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Dolton, Devon

Coordinates: 50°53′N 4°02′W / 50.883°N 4.033°W / 50.883; -4.033
From Wikipedia, the free encyclopedia

Dolton Lane leading to Cleave Farm
Dolton is located in Devon
Location within Devon
Population683 (2021 census)
Civil parish
  • Dolton
Shire county
Sovereign stateUnited Kingdom
List of places
50°53′N 4°02′W / 50.883°N 4.033°W / 50.883; -4.033

Dolton is a small village and civil parish in the Torridge district of Devon, south-west England, surrounded, clockwise from the north, by Beaford, Ashreigney, Winkleigh, Dowland, Meeth, Huish and Merton.[1] It has a population of around 900.[2]

Dolton appears in the Domesday Book of 1086 as Duueltone. The name may mean "farmstead in the open country frequented by doves" (Old English dūfe + feld + tūn).[3]

St Edmund's Church, Dolton

The Tarka Trail passes by Dolton. The parish church is dedicated to St Edmund. The historic stately home Stafford Barton is close by. Dolton is twinned with Amfreville in France, and Hillerse in Germany.

Anthony Horneck FRS, the Protestant theologian, lived in Dolton between 1670 and 1671.[4] Henry Bentinck, 11th Earl of Portland, lived at a house called Little Cudworthy and died there in 1997. Rolling Stones drummer Charlie Watts lived at Halsdon House near the village for some years until his death in 2021.[5]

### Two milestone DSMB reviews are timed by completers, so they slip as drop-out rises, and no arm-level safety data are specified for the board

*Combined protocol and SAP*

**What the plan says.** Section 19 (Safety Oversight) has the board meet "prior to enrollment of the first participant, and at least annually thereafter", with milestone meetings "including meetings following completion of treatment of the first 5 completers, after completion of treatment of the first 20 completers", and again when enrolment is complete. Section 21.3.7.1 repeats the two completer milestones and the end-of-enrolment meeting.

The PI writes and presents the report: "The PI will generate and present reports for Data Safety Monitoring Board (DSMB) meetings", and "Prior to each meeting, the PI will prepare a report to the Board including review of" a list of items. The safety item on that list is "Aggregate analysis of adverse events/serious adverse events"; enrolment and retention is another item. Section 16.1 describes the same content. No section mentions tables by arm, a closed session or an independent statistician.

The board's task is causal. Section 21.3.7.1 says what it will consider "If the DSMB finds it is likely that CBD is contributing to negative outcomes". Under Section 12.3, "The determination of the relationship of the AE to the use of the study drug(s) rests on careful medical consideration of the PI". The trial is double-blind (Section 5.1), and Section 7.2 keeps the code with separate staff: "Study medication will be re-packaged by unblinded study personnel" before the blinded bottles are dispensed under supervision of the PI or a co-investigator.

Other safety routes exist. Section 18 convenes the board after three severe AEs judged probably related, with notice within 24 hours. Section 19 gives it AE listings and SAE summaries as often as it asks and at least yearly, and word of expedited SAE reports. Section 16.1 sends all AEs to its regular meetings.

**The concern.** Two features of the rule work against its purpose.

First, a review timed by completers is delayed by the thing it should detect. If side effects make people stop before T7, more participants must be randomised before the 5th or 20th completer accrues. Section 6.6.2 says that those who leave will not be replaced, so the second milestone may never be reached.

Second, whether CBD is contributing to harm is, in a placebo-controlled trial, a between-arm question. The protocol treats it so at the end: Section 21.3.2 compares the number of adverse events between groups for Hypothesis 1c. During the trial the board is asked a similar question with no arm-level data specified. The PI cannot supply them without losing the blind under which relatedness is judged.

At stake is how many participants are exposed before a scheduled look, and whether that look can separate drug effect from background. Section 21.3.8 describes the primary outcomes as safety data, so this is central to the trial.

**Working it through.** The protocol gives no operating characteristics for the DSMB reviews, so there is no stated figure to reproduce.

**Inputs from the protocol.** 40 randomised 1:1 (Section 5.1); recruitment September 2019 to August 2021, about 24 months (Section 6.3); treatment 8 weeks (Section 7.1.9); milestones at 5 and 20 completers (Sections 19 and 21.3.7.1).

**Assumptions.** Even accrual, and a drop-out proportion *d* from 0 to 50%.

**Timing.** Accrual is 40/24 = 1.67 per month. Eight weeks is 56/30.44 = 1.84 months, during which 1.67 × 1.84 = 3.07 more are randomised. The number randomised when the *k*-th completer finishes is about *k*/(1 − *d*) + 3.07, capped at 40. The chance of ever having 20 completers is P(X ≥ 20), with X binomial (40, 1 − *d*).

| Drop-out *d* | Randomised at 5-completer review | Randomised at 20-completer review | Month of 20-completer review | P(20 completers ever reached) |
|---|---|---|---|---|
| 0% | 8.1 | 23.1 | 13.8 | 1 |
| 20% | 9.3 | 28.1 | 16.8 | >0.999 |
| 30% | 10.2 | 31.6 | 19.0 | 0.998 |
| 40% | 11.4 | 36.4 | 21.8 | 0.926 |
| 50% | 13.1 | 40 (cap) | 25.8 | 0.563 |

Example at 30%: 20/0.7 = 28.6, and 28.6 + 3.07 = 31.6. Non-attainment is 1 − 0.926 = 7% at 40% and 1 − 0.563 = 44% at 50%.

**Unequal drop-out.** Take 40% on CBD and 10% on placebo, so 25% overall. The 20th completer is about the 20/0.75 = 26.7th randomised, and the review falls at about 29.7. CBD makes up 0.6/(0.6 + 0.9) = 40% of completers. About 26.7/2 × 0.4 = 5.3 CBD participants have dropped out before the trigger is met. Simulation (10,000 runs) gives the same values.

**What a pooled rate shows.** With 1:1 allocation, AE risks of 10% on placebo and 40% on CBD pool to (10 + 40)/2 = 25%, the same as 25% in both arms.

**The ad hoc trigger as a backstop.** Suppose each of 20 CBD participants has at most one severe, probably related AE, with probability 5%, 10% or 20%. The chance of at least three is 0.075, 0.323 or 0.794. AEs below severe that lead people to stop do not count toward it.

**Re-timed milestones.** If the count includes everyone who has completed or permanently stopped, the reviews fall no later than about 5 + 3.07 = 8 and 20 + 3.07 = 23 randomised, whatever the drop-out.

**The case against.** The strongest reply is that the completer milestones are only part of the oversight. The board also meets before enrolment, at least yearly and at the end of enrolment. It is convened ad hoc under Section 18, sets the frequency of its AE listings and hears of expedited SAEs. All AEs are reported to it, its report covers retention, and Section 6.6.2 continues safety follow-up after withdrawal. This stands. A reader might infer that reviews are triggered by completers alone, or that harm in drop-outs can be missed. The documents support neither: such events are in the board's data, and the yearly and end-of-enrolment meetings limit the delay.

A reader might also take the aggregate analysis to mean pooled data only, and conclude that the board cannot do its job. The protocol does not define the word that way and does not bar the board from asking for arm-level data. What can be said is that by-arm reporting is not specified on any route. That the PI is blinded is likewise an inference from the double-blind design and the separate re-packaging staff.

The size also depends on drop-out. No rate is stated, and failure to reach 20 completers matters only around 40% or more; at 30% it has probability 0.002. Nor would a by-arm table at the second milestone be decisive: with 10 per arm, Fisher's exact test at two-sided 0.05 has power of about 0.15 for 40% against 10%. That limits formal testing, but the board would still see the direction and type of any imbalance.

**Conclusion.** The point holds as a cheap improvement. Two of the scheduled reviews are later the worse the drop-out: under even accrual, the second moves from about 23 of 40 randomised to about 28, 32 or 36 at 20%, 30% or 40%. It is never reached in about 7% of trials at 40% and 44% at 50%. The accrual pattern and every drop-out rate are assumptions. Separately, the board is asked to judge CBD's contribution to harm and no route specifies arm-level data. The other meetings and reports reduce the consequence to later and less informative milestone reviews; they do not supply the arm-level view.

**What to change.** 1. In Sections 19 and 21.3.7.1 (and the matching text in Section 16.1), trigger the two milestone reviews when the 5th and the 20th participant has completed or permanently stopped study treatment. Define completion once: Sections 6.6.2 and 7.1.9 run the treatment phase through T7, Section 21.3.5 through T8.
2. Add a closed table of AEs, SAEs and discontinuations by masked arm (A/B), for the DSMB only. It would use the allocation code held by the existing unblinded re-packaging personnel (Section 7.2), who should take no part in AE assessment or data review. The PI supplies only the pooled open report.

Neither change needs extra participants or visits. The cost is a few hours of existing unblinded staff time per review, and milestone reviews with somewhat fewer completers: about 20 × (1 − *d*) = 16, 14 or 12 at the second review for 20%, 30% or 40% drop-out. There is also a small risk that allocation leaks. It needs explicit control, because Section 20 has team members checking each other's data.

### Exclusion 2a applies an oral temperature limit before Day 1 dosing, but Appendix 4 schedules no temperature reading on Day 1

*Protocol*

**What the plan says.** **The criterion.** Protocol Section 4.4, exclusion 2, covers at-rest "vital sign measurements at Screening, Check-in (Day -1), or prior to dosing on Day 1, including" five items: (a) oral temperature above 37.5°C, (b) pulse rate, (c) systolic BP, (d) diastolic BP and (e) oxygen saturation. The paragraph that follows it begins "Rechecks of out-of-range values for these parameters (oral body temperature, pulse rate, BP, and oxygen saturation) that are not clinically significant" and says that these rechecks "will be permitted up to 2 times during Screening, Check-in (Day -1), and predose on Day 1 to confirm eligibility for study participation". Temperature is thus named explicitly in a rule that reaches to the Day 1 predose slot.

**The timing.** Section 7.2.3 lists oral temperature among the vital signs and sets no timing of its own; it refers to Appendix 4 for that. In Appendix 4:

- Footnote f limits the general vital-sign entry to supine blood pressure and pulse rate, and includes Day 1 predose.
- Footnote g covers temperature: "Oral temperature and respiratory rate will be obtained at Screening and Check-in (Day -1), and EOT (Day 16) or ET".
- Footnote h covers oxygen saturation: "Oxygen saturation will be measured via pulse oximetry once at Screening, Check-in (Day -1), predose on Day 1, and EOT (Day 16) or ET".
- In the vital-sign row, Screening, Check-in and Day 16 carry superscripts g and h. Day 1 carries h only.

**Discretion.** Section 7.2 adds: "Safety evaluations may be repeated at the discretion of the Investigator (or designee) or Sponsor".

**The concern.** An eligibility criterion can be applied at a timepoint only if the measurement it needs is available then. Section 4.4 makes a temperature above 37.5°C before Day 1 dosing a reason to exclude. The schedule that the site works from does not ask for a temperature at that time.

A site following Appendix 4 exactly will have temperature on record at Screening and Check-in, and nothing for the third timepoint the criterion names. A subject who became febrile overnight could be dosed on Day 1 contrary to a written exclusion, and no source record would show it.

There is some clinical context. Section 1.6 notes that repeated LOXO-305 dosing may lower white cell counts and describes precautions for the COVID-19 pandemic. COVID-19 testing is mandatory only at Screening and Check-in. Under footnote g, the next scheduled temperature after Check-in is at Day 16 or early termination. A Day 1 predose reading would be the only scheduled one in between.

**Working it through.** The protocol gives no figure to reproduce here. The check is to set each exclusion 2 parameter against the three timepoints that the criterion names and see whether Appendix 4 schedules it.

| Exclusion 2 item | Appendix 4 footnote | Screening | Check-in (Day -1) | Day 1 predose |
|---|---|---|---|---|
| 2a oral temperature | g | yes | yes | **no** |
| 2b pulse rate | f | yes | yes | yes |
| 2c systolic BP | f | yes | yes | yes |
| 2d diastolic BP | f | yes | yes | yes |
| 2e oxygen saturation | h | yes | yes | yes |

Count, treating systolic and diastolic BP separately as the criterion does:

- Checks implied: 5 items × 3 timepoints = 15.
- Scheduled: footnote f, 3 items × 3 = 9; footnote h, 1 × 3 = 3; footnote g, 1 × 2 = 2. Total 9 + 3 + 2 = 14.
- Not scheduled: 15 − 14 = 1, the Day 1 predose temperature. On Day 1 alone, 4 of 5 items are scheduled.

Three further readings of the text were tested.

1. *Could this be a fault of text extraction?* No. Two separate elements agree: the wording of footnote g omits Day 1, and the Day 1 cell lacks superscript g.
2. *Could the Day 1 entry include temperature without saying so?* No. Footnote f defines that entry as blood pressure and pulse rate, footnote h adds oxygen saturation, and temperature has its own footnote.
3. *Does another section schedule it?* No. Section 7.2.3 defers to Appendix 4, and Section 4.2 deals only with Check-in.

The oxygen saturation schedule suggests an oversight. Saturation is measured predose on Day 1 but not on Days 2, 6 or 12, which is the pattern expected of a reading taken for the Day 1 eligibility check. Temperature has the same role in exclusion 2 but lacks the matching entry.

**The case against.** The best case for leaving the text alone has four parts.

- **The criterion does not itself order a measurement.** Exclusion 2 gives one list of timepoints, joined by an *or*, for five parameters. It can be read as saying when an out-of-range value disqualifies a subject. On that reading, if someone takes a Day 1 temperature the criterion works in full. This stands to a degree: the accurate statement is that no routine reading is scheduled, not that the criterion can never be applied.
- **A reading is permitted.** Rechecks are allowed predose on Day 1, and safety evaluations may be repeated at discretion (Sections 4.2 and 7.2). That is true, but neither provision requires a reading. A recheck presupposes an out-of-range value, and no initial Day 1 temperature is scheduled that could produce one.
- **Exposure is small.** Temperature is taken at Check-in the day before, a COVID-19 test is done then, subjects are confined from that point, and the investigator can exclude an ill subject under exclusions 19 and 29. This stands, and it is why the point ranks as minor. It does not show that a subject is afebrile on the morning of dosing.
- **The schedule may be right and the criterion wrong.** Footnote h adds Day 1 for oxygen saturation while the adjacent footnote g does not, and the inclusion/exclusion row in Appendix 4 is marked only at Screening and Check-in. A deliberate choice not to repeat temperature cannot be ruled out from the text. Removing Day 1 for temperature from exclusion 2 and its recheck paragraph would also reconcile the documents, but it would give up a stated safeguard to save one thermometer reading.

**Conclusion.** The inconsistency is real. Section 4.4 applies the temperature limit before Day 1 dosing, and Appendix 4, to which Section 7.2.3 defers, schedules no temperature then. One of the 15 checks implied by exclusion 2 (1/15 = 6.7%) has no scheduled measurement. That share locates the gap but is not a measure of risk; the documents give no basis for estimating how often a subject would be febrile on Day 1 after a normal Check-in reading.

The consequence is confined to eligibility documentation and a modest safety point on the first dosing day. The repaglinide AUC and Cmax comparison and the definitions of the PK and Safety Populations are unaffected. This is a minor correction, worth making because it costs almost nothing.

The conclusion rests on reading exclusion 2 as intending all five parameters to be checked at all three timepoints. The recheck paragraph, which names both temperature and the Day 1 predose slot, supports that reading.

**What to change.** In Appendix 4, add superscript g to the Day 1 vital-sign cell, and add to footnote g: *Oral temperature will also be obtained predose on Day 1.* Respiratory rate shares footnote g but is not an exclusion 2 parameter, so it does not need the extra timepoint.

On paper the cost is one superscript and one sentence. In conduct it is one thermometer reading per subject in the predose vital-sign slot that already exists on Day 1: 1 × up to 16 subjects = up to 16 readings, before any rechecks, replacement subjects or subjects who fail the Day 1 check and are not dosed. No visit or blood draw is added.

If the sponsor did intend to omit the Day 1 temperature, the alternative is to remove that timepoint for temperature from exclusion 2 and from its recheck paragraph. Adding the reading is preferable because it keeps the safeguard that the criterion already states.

1. ^ "Map of Devon Parishes" (PDF). Devon County Council. Archived from the original (PDF) on 2 November 2013. Retrieved 7 July 2016.
  2. ^ "Three Bridges Ward 2011". Retrieved 16 February 2015.
  3. ^ Hanks, Patrick; Hodges, Flavia; Mills, A. D.; Room, Adrian (2002). The Oxford Names Companion. Oxford: the University Press. p. 1011. ISBN 978-0-19-860561-4.
  4. ^ "Horneck, Anthony". Cambridge University. Archived from the original on 19 April 2013.
  5. ^ Paul Donovan (25 August 2011). "Villagers get a rare chance to meet rock star neighbour". North Devon Journal. Archived from the original on 3 December 2013. Retrieved 11 March 2013.